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IMG_8006Tenaya Lake is situated between Toulumne Meadows and Yosemite Valley.  Its surface sits at an elevation of 8,150 feet.  Even in 2015—the fourth year of a drought—the lake is impressive.  The lake’s basin was formed by the same glacier activity that formed Half Dome in the Yosemite Valley.  The Mariposa Brigade that entered the area in 1851 to relocate local Indians onto reservations named the lake Tenaya, after a local chief.  Chief Tenaya protested, saying the lake already had a name:  Pie-we-ack, meaning “Lake of the Shining Rocks.”

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IMG_8017IMG_8015Olmsted Point is an overlook that offers an impressive vista, showcasing remnants of the powerful geological forces that shaped this landscape.  It was 80 to 100 million years ago that deep pools of magma crystalized into the massive granite blocks evident today.  The most recent glacier passed through this area about 20,000 years ago, polishing the granite with a smooth surface.  Whether they fell or were left behind by the passing glacier, huge granite boulders dot the landscape, looking as if some giant toddler dropped a bag of marbles.

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From Olmsted Point the North Side of Half Dome is VIsible

From Olmsted Point the North Side of Half Dome is Visible

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IMG_8052Our next mini-excursion was to drive the 1.7-mile narrow bumpy road out to the parking area for the May Lake Trail.  With the recent rains in the areas over the last several days, the landscape was luscious, green, wet.  The only thing not appreciated was the mosquitos enjoying the small pockets of standing water!

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IMG_8156On the main road again, heading to Yosemite Valley, we saw lots of wildflowers. Unfortunately, opportunities to photograph those flowers did not surface. We captured a couple shots of a small red flower nestled among the rocks, but we are not sure of its name.

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The wildflowers we could name included lupine, wallflowers, snow plants, and dogwood.  The following photos are from earlier trips.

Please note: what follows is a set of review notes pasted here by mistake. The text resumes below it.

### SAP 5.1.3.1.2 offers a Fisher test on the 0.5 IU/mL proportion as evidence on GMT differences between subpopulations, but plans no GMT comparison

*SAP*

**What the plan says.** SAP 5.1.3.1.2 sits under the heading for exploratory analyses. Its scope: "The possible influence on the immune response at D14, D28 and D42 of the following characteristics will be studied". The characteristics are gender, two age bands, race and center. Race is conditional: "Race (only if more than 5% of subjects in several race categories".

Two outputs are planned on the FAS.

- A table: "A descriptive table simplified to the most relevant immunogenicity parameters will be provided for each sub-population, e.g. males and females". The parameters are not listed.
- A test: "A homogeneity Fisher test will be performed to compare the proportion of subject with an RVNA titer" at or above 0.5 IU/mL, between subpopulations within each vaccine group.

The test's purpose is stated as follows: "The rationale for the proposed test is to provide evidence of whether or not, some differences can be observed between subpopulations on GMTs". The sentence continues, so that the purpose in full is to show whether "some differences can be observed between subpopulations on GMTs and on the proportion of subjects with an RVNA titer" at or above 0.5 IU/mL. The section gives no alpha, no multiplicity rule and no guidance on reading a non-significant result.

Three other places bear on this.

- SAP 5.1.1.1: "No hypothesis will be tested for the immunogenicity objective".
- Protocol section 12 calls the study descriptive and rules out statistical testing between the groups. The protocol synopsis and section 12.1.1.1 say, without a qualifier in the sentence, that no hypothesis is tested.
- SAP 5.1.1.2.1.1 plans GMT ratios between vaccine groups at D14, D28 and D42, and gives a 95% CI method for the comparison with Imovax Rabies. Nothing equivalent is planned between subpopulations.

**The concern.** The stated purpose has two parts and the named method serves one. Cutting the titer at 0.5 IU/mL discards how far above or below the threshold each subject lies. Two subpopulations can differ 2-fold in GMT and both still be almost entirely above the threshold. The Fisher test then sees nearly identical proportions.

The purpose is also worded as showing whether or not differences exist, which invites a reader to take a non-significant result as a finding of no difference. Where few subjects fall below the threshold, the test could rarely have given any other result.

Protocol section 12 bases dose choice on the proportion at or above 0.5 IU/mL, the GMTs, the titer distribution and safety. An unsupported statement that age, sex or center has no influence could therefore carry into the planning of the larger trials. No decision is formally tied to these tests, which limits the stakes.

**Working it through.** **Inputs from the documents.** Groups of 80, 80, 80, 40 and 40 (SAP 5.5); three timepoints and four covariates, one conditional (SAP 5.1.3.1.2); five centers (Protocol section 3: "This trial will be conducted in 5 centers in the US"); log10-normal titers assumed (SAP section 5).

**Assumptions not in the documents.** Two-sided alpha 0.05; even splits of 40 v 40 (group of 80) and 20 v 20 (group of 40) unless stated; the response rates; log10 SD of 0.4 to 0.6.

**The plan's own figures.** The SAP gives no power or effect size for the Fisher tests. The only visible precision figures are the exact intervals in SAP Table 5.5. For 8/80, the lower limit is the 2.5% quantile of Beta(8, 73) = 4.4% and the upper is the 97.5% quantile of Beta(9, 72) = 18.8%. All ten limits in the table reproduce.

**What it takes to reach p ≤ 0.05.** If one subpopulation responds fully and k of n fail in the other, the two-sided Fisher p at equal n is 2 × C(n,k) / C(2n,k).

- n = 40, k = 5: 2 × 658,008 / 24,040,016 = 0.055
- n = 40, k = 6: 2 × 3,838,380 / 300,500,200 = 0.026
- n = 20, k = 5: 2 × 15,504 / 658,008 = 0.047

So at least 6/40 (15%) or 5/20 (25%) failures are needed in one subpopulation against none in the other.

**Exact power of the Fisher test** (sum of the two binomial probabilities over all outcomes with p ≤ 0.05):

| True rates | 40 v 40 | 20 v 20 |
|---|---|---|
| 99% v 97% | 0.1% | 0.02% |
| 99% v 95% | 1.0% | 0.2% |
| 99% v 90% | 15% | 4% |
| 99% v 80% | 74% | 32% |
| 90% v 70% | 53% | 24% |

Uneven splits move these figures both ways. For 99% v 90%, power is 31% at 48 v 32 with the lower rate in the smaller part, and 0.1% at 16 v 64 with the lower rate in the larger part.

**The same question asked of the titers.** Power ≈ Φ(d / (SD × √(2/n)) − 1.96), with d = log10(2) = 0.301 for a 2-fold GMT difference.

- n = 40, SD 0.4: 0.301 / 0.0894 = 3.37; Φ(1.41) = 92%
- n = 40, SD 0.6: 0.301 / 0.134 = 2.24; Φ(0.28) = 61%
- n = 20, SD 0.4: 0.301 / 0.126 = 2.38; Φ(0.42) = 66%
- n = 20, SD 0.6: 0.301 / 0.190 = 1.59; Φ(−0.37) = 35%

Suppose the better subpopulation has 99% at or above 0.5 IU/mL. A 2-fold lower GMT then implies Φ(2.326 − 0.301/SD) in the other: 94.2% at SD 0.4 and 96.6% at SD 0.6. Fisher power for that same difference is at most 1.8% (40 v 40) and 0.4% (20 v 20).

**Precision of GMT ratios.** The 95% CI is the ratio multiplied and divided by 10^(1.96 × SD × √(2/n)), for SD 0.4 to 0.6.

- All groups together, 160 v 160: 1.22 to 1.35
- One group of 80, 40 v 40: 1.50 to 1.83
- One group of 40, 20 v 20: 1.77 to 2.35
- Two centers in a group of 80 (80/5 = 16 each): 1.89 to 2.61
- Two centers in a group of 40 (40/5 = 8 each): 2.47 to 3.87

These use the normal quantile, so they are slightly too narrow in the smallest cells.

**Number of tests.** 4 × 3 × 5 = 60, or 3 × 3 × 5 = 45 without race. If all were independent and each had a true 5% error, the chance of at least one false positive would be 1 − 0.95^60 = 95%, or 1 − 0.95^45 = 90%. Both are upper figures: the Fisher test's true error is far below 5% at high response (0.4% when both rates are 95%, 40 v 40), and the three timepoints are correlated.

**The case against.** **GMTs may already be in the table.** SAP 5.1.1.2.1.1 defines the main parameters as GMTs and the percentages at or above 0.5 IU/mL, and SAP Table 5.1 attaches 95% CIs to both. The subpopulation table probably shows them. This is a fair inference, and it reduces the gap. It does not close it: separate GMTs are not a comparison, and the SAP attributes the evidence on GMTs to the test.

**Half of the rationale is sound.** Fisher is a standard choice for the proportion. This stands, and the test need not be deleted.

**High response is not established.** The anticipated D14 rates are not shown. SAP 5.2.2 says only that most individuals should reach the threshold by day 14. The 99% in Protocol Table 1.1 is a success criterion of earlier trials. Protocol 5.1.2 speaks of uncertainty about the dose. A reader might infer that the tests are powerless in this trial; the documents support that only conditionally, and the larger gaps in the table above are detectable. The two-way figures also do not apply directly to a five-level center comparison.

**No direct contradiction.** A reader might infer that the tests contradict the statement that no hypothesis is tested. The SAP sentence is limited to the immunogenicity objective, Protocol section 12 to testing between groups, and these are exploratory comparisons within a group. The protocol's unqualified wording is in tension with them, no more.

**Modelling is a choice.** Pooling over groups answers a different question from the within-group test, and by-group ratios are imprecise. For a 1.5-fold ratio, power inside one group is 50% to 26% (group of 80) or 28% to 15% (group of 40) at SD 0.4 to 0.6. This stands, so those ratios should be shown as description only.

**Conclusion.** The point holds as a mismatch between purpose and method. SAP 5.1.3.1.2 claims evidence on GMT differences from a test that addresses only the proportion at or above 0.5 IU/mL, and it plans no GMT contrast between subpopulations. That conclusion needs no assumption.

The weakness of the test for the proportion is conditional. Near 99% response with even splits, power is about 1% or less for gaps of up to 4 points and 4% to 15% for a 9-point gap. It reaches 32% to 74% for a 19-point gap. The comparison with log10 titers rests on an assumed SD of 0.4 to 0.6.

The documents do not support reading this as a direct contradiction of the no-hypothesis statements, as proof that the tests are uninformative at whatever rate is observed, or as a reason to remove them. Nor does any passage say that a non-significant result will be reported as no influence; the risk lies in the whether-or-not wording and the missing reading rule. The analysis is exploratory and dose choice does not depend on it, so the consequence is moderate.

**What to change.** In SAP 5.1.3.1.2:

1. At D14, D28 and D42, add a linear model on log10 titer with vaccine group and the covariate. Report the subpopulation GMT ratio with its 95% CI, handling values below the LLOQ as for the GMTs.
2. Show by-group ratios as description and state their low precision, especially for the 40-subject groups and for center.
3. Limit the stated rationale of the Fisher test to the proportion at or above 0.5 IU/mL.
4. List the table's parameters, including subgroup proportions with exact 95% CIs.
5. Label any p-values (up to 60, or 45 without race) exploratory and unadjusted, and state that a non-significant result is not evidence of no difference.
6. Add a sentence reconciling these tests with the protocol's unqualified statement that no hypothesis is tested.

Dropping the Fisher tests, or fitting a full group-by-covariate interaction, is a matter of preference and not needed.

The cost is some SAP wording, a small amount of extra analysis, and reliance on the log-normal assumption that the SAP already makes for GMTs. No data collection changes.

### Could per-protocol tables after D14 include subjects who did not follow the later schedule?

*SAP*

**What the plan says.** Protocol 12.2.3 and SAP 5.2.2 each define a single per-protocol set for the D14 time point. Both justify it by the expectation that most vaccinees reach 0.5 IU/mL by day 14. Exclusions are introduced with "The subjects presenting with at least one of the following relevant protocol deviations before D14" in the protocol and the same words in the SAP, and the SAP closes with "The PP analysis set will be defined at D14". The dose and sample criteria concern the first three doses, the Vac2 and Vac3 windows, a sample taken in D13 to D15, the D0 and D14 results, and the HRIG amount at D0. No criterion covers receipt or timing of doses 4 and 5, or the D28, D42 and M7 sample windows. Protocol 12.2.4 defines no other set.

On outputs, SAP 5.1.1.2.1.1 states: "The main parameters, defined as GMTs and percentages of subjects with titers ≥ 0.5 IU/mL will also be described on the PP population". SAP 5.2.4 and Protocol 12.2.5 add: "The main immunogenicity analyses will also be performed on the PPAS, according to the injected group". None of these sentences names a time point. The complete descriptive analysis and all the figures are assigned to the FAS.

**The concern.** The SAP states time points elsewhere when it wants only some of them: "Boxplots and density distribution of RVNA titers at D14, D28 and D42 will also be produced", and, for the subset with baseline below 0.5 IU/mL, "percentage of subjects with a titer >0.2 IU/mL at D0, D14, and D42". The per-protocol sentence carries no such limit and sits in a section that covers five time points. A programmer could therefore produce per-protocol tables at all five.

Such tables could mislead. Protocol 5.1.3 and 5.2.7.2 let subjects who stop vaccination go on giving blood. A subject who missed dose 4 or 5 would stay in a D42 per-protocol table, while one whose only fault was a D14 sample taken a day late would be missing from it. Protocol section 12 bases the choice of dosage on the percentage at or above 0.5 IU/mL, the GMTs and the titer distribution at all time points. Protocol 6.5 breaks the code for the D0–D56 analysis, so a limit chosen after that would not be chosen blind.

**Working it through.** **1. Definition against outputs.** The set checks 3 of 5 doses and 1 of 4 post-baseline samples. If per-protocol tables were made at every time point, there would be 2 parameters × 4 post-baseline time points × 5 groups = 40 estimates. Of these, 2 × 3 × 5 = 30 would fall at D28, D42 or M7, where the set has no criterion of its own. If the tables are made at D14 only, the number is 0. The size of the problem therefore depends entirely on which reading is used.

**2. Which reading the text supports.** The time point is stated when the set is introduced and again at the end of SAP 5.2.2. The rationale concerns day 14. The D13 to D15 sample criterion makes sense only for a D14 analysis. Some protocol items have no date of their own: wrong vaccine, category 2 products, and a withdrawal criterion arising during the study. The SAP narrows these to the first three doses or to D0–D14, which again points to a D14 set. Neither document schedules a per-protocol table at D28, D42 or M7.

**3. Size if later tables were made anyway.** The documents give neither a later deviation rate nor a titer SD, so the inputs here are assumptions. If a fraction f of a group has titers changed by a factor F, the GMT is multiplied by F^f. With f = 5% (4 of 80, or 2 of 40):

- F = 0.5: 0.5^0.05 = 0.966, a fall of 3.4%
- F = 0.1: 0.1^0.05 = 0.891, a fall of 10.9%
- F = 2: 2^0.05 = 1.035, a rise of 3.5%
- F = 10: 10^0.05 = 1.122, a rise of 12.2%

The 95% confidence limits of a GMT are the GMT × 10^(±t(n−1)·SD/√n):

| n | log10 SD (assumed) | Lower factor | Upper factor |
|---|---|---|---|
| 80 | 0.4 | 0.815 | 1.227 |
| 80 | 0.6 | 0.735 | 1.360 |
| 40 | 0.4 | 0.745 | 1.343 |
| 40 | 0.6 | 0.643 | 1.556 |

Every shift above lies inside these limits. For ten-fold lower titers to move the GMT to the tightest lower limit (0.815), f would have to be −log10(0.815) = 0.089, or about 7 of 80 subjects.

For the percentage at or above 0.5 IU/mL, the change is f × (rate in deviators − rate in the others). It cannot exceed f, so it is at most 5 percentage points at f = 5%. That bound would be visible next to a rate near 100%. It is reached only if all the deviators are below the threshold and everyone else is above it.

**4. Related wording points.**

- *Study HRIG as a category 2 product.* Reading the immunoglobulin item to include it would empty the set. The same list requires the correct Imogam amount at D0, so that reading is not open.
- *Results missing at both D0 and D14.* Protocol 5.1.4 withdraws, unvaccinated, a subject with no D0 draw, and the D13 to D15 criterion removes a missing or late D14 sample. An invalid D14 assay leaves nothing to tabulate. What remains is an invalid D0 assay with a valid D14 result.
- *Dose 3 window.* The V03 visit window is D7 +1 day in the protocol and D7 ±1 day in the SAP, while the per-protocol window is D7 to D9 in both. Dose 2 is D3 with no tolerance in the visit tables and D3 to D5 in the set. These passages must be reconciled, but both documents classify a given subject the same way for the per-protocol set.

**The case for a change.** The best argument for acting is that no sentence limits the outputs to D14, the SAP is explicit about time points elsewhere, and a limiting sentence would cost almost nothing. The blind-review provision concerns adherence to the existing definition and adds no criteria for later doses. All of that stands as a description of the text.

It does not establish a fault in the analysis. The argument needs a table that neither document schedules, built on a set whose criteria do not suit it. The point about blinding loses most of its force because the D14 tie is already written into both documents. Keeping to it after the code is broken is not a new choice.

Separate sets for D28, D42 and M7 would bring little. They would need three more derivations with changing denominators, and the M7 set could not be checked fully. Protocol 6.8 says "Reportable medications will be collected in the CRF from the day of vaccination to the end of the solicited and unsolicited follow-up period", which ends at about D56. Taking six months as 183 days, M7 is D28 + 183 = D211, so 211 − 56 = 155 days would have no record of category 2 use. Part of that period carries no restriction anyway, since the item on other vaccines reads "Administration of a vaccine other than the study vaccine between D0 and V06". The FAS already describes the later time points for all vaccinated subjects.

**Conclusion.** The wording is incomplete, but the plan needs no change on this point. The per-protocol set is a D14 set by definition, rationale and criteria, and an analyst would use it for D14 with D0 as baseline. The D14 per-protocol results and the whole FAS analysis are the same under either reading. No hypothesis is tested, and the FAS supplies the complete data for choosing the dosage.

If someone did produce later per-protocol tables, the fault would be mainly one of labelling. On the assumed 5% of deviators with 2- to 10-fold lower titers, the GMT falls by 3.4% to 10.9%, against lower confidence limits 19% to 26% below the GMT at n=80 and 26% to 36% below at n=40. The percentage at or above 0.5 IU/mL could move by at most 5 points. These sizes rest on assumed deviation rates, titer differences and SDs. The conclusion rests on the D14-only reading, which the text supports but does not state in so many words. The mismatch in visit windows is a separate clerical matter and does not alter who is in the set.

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IMG_8165A sad note on the drive were the many brown and brittle trees along the road.  We speculate that either the drought or perhaps some blight have attacked the trees.  There did not seem to be evidence of fire in these locales.

The closer we came to the popular seven-mile Yosemite Valley, the more the most iconic images of Yosemite came into view:

Half Dome is the granite dome on the eastern edge of Yosemite Valley that rises 4,737 feet above the valley floor.

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El Capitan is the 3,000 foot granite monolith at the north end of Yosemite Valley.

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The Mighty Merced River is a 145-mile river than runs a steep and swift route through the southern portion of Yosemite Valley.

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Bridalveil Fall is one of the most prominent falls in Yosemite Valley; it measures 617 feet in height and flows year-round.

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The Road Through One of Several Tunnels, Like Driving Through a Mountain

The Road Through One of Several Tunnels, Like Driving Through a Mountain

IMG_8185There was even a small waterfall along the road, enhanced—it seems—by the overnight rain.  Many visitors stopped to gawk and snap photos.

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Tunnel View on an Earlier Visit

Tunnel View on an Earlier Visit